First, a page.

- is welcoming of difference and diversity and is based on inclusivity;
- encourages pupils to disclose and discuss incidents of bullying behaviour in a non-threatening environment; and
- promotes respectful relationships across the school community;
(b) Effective leadership;
(c) A school-wide approach;
(d) A shared understanding of what bullying is and its impact;
(e) Implementation of education and prevention strategies (including awareness raising measures) that-
- build empathy, respect and resilience in pupils; and
- explicitly address the issues of cyber-bullying and identity-based bullying including in particular, homophobic and transphobic bullying.
(f) Effective supervision and monitoring of pupils;
(g) Supports for staff;
(h) Consistent recording, investigation and follow up of bullying behaviour (including use of established intervention strategies); and
(i) On-going evaluation of the effectiveness of the anti-bullying policy.
3. In accordance with the Anti-Bullying Procedures for Primary and Post-Primary Schools bullying is defined as follows:
Bullying is unwanted negative behaviour, verbal, psychological or physical conducted, by an individual or group against another person (or persons) and which is repeated over time.
The following types of bullying behaviour are included in the definition of bullying:
- deliberate exclusion, malicious gossip and other forms of relational bullying,
- cyber-bullying and
- identity-based bullying such as homophobic bullying, racist bullying, bullying based on a person’s membership of the Traveller community and bullying of those with disabilities or special educational needs.
Isolated or once-off incidents of intentional negative behaviour, including a once-off offensive or hurtful text message or other private messaging, do not fall within the definition of bullying and should be dealt with, as appropriate, in accordance with the school’s code of behaviour.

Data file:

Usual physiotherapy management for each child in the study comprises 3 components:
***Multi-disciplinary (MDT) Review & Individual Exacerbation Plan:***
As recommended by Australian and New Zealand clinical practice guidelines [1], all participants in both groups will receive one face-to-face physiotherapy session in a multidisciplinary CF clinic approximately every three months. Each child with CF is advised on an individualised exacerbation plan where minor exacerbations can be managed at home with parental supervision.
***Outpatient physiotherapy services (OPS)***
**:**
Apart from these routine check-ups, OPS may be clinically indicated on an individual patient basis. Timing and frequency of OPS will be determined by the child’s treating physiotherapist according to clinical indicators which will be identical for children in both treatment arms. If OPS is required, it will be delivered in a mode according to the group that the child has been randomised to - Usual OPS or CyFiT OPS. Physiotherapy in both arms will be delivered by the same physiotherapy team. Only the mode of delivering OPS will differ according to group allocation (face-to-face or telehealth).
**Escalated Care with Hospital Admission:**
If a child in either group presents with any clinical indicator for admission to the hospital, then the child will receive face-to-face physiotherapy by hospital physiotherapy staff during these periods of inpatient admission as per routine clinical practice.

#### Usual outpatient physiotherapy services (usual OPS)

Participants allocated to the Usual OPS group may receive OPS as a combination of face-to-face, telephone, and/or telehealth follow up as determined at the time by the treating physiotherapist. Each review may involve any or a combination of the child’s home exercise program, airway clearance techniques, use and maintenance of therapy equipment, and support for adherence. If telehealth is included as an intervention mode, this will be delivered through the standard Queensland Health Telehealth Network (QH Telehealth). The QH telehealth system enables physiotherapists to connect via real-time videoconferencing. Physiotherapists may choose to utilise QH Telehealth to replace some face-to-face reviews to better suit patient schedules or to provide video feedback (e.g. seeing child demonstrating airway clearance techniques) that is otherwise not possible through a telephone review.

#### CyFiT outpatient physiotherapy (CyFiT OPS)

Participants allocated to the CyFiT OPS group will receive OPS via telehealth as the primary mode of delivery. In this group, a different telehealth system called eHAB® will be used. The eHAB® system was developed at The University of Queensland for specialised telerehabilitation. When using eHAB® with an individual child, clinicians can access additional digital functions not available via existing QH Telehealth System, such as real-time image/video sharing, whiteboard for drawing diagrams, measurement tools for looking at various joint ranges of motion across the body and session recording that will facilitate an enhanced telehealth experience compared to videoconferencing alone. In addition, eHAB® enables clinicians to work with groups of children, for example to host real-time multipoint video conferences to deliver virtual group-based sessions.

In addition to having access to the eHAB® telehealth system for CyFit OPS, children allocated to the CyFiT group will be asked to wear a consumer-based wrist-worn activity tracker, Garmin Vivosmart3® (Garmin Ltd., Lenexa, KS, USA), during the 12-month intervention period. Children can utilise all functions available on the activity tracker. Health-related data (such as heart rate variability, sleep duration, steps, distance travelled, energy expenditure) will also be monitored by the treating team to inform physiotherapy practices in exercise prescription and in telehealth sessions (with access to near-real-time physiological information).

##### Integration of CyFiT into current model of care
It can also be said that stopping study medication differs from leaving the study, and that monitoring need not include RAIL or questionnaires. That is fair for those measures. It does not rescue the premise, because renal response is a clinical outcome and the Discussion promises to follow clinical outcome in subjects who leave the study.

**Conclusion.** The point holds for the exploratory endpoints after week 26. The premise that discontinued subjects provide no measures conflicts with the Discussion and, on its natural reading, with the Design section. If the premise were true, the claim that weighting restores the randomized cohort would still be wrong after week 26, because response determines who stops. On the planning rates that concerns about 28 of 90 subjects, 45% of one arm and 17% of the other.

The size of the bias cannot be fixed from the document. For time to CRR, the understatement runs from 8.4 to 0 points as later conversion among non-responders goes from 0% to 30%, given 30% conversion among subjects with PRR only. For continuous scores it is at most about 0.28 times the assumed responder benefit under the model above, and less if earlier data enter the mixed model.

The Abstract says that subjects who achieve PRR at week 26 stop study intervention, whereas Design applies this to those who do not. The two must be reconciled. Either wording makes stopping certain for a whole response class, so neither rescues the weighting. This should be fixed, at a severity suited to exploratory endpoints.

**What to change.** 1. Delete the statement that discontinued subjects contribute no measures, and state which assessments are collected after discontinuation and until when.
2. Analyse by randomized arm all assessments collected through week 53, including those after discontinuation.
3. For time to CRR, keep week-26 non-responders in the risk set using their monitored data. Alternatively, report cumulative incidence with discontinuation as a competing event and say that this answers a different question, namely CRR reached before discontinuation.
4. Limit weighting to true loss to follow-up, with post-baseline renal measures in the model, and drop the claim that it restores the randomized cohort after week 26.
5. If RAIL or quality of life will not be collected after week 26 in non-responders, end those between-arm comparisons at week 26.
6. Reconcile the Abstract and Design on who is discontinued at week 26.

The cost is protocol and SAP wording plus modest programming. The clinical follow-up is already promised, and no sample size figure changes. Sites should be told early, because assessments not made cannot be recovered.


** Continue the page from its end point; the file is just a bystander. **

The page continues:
However, in the context of this policy, placing a once-off offensive or hurtful public message, image or statement on a social network site or other public forum where that message, image or statement can be viewed and/or repeated by other people will be regarded as bullying behaviour.
Negative behaviour that does not meet this definition of bullying will be dealt with in accordance with the school’s code of behaviour.
The list of examples of bullying behaviour below is non-exhaustive:
Examples of Bullying Behaviour
|Identity Based Behaviours|
Including any of the nine discriminatory grounds mentioned in Equality Legislation (gender including transgender, civil status, family status, sexual orientation, religion, age, disability, race and membership of the Traveller community).Homophobic and Transgender
- Spreading rumours about a person’s sexual orientation
- Taunting a person of a different sexual orientation
- Name calling e.g. Gay, queer, lesbian…used in a derogatory manner
- Physical intimidation or attacks
Race, nationality, ethnic background and membership of the Traveller community
- Discrimination, prejudice, comments or insults about colour, nationality, culture, social class, religious beliefs, ethnic or traveller background
- Exclusion on the basis of any of the above
RelationalThis involves manipulating relationships as a means of bullying. Behaviours include:
- Malicious gossip
- Isolation & exclusion
- Excluding from the group
- Taking someone’s friends away
- Spreading rumours
- Breaking confidence
- Talking loud enough so that the victim can hear
- The “look”
- Unwelcome or inappropriate sexual comments or touching
Special Educational Needs,
Gifted StudentsHigh Achievers
- Name calling
- Taunting others because of their disability or learning needs
- Taking advantage of some pupils’ vulnerabilities and limited capacity to recognise and defend themselves against bullying
- Taking advantage of some pupils’ vulnerabilities and limited capacity to understand social situations and social cues.
- Mimicking a person’s disability
- Setting others up for ridicule
- Name calling
- “The Look”
The school reserves the right to apply its bullying policy in respect of bullying that occurs at a location, activity, function or programme that is not school related if in the opinion of the Principal and/or Board of Management the alleged bullying has created a hostile environment at school for the victim, has infringed on the rights of the victim of the school and/or has materially or substantially disrupted the education process or orderly operation of the school. Similarly the school will deal with false accusations of bullying as per the code of behaviour.
4. The relevant teacher for investigating and dealing with bullying are as follows: